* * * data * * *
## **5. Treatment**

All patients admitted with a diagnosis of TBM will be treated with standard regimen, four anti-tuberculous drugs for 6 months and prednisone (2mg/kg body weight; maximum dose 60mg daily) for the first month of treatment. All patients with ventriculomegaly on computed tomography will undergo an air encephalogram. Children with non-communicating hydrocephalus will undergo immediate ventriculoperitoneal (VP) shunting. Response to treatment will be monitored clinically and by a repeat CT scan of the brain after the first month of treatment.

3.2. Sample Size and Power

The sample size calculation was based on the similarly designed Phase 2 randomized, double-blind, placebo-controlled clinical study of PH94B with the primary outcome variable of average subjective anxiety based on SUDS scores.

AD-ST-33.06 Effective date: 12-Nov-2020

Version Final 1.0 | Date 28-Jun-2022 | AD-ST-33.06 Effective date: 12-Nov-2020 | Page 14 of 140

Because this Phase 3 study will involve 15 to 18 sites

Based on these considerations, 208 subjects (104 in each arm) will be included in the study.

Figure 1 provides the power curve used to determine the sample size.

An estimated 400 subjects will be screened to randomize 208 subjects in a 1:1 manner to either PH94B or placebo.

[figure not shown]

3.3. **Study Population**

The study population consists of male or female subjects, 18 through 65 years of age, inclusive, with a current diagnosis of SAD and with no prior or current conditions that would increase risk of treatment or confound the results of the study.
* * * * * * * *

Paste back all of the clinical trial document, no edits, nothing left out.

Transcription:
## **5. Treatment**

All patients admitted with a diagnosis of TBM will be treated with standard regimen, four anti-tuberculous drugs for 6 months and prednisone (2mg/kg body weight; maximum dose 60mg daily) for the first month of treatment. All patients with ventriculomegaly on computed tomography will undergo an air encephalogram. Children with non-communicating hydrocephalus will undergo immediate ventriculoperitoneal (VP) shunting. Response to treatment will be monitored clinically and by a repeat CT scan of the brain after the first month of treatment.

3.2. Sample Size and Power

The sample size calculation was based on the similarly designed Phase 2 randomized, double-blind, placebo-controlled clinical study of PH94B with the primary outcome variable of average subjective anxiety based on SUDS scores.

AD-ST-33.06 Effective date: 12-Nov-2020

Version Final 1.0 | Date 28-Jun-2022 | AD-ST-33.06 Effective date: 12-Nov-2020 | Page 14 of 140

Because this Phase 3 study will involve 15 to 18 sites

Based on these considerations, 208 subjects (104 in each arm) will be included in the study.

Figure 1 provides the power curve used to determine the sample size.

An estimated 400 subjects will be screened to randomize 208 subjects in a 1:1 manner to either PH94B or placebo.

[figure not shown]

3.3. **Study Population**

The study population consists of male or female subjects, 18 through 65 years of age, inclusive, with a current diagnosis of SAD and with no prior or current conditions that would increase risk of treatment or confound the results of the study.